From the history of Jack London to Yukon’s stunning scenery, there is so much to see and learn in Dawson City. Here’s a list of activities we recommend doing once you’re done with your shift. Literary types and history buffs will especially get a kick out of spending a summer in this northern town.
1. See the Robert Service Cabin.
Known as the Bard of the Yukon, the poet Robert Service held a day job as a bank teller. He’d get up early and work on poetry before work, his verses inspired by the Arctic trails and northern lights that surrounded him. His cabin is stocked with genuine Gold Rush-era items similar to what he might have used, and actors portraying Gold Rush-era people are on hand to tell you about them.
2. Tour the Jack London Cabin and Interpretive Centre.
Eighth Street was famous among the Yukon literati. On the very same street, you’ll find the Jack London museum. The author is famous for books like White Fang and The Call of the Wild, which are set during the Klondike Gold Rush and evoke the wild spirit of the Yukon. See the cabin where he wrote some of his best works.
3. Stop in the Dawson City Museum.
The Dawson City Museum has historical exhibits featuring the Athabaskan people, the fur trade and the Klondike Gold Rush. It’ll give you a jump on your North American history class if you’re heading back to college in the fall.
4. Check out the Dänojà Zho Cultural Centre.
For more about the indigenous people of the Klondike – also known as the Tr’ondëk Hwëch’in – visit the Cultural Centre. It’s more than a museum – you can find performances or take a river walk tour. A gift shop sells individual items handmade by First Nation people, so you can take home a unique gift for your family when your summer job in Dawson City comes to a close. Check the summer schedule to get an idea of the activities they’re offering.
5. Knock one back at Diamond Tooth Gertie’s.
If you’re over 19, stop in Diamond Tooth Gertie’s, a turn-of-the-20th-century Gold Rush-inspired entertainment venue in a historic downtown building. Diamond Tooth Gertie’s features gambling – it’s the oldest casino in Canada – and three nightly cancan shows. You might feel like you’ve accidentally stumbled into a time machine back to those raucous prospecting days.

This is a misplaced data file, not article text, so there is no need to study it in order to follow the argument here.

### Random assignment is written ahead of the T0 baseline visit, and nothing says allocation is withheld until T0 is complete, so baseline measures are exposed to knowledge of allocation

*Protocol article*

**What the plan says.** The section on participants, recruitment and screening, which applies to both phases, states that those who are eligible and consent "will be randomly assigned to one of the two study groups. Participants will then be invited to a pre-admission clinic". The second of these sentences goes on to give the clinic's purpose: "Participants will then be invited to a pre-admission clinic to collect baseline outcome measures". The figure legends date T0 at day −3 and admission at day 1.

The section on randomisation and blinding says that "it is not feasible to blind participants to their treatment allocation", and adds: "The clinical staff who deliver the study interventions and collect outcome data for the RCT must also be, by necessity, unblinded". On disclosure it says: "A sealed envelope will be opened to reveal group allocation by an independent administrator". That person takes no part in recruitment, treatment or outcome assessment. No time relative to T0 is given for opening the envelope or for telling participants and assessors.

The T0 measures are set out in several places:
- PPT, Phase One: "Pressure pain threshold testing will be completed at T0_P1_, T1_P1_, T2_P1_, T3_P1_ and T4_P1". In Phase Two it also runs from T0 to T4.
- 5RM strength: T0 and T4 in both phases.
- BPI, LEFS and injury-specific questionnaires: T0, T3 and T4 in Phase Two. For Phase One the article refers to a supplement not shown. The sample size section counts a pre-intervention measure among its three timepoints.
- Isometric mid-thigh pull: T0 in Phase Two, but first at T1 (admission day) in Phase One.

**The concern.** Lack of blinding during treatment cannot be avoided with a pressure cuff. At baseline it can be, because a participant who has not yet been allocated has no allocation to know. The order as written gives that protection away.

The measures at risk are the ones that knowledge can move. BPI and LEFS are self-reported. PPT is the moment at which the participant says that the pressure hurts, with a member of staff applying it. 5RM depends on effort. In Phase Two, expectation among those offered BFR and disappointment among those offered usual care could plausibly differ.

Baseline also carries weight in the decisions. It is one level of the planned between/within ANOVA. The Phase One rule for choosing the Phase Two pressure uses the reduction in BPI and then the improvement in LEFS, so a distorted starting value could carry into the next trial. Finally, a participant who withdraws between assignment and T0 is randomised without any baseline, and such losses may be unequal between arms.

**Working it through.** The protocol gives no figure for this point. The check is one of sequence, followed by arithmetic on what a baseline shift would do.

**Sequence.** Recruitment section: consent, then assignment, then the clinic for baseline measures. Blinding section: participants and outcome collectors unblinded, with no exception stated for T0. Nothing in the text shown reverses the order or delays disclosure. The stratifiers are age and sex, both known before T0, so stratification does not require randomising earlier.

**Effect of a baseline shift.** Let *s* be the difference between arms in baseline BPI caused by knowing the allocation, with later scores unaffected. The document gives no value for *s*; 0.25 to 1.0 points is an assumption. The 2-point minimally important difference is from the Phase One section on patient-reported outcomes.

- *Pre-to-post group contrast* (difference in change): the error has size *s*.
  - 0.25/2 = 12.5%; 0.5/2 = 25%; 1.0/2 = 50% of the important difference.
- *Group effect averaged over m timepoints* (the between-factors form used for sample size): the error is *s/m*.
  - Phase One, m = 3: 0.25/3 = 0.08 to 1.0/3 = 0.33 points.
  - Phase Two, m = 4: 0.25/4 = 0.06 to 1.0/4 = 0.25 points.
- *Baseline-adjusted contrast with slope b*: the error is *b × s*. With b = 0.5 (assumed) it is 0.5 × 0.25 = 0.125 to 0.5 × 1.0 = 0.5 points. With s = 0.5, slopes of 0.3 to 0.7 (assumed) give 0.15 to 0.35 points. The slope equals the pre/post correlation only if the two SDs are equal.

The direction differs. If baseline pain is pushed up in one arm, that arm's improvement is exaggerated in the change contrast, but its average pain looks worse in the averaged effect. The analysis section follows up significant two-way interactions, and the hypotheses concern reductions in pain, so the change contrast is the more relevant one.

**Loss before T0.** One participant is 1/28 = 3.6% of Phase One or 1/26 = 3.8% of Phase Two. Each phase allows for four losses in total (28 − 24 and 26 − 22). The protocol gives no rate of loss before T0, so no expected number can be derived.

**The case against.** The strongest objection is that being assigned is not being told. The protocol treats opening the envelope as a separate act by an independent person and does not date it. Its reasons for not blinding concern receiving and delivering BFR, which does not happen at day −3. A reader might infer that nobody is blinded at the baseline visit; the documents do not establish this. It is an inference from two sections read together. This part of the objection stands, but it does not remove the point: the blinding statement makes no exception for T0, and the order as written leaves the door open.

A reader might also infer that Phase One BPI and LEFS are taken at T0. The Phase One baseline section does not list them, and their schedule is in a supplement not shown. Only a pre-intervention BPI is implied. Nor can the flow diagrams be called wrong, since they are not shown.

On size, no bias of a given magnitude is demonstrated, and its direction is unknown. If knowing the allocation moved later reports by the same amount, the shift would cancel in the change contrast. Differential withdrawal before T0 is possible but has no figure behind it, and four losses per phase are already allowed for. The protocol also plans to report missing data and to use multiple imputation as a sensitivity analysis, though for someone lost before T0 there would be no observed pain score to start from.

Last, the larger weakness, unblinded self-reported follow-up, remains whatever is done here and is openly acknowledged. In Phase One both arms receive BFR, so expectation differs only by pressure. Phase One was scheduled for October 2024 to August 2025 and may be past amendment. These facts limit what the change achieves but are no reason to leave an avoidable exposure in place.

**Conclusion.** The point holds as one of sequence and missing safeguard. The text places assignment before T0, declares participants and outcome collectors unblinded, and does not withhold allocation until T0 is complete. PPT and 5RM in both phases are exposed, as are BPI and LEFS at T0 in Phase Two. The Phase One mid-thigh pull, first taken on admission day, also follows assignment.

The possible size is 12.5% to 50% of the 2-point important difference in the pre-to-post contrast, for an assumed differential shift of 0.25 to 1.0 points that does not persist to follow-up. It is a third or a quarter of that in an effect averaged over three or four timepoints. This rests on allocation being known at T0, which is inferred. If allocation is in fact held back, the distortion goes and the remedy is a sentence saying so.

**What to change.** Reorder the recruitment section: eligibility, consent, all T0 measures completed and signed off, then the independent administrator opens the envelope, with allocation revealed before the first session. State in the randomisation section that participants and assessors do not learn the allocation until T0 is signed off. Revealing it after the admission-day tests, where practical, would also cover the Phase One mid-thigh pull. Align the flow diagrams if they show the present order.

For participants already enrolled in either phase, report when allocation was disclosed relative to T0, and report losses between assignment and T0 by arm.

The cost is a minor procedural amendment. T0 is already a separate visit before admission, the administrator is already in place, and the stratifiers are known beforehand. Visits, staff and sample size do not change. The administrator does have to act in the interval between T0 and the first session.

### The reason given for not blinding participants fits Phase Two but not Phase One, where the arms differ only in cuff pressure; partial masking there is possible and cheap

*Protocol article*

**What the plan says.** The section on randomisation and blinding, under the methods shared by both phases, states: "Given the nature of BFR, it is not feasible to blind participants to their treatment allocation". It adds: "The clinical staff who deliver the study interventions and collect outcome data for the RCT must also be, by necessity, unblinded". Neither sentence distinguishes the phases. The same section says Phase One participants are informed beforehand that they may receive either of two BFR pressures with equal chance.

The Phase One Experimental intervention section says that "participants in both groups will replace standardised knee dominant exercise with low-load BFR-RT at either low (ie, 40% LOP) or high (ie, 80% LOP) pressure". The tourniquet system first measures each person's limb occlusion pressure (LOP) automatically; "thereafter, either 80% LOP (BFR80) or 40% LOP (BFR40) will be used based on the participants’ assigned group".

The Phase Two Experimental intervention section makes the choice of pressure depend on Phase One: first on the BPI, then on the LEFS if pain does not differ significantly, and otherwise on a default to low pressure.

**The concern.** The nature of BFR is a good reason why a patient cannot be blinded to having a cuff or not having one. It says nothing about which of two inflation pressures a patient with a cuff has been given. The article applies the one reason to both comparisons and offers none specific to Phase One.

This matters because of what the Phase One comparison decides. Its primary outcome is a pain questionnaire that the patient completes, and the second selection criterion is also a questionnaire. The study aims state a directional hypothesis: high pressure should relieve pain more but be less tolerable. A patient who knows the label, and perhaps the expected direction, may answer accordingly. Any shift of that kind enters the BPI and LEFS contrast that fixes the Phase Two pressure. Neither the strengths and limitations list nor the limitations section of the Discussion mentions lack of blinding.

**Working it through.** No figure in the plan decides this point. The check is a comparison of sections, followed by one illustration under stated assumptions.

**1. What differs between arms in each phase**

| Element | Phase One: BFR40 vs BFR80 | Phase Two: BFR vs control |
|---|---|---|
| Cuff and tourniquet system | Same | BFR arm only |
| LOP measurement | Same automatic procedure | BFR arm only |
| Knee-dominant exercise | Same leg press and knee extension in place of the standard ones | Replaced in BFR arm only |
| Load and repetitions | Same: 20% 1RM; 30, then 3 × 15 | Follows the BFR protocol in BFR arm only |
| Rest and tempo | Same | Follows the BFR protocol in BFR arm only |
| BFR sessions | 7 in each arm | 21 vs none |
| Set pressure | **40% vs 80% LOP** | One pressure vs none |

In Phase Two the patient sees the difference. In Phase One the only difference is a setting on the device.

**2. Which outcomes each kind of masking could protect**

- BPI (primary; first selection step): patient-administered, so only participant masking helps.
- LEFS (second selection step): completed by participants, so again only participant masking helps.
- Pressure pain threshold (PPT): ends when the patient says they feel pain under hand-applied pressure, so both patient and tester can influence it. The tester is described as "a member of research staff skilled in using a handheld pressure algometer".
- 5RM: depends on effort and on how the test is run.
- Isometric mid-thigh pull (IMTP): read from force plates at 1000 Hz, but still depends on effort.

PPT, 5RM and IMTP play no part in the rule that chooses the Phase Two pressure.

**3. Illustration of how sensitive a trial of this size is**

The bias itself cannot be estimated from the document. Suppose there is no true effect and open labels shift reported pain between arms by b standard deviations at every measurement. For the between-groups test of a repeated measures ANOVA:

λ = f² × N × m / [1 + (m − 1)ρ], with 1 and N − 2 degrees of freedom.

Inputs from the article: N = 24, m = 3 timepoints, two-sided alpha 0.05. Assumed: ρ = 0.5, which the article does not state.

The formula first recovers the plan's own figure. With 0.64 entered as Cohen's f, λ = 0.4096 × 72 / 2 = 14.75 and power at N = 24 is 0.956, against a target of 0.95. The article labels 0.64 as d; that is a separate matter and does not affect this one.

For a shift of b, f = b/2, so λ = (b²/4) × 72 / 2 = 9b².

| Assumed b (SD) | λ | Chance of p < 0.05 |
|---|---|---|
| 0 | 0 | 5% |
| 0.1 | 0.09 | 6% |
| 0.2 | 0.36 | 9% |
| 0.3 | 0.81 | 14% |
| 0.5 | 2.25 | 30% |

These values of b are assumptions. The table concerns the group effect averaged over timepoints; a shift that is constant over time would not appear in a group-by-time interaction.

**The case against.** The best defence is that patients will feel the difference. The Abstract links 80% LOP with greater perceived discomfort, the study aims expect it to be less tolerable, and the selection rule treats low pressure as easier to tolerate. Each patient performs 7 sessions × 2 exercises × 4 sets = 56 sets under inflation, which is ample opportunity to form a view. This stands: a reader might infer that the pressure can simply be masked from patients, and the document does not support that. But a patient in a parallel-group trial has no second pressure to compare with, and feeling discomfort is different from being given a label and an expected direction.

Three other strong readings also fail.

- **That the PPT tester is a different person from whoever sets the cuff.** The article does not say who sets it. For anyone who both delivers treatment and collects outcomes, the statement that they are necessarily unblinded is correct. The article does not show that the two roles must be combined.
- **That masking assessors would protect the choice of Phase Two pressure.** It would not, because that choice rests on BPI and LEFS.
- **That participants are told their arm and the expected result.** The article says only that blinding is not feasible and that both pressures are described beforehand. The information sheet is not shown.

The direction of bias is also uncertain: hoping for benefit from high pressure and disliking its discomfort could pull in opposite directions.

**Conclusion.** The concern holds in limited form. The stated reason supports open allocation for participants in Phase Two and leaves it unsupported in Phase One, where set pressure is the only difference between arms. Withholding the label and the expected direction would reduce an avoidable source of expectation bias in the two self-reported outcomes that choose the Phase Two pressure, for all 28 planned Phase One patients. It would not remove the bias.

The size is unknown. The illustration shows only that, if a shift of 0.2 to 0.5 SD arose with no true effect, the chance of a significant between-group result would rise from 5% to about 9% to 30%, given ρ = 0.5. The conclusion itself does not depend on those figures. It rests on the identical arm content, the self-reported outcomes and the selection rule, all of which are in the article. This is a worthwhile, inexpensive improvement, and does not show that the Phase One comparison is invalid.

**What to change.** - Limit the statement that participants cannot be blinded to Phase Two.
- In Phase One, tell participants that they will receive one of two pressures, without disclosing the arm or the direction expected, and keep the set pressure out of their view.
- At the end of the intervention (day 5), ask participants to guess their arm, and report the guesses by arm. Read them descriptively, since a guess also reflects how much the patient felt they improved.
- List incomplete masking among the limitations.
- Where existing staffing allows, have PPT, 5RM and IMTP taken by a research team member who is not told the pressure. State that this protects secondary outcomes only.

6. Find gold just like the prospectors.
In the 1890s, gold is what drew adventurous travelers like you here. Get inspired with a visit to Dredge No. 4 and try panning for gold yourself at Free Claim No. 6. Then, when the Yukon Gold Panning Championships come around in July, you’ll be ready for competition.
7. Swing at some golf balls.
Visit the Top of the World Golf Course – yes, there’s a course here – and tee off for a midnight game – remember, the sun doesn’t set until about 1 a.m. in the middle of summer, and it doesn’t get dark. Of course, if you stay throughout the year, you’ll discover winters are quite the opposite – you might get four hours of daylight if you’re lucky.
8. Walk along the riverbank.
The massive 2,000-mile Yukon River passes by Dawson City, providing a passageway to early settlers and a recreational fairway to today’s adventure-loving travelers. The river is literally filled with history – if you walk the riverbank, you will encounter abandoned sternwheelers beached since the 1950s.
9. Take in Discovery Days weekend.
Held in mid-August, the Discovery Days weekend features a full menu of exciting activities for many interests and tastes. The Klondike Valley Mud Bog offers a chance to witness monster trucks kicking up plenty of soggy earth. There are trail runs/walks, the Yukon Riverside Arts Festival, a horticulture fair, a dance, music lessons, artist talks, a computer coding tech fair for kids, musical events and a parade, to name a few events. It’s not to be missed during your stay in Dawson Creek.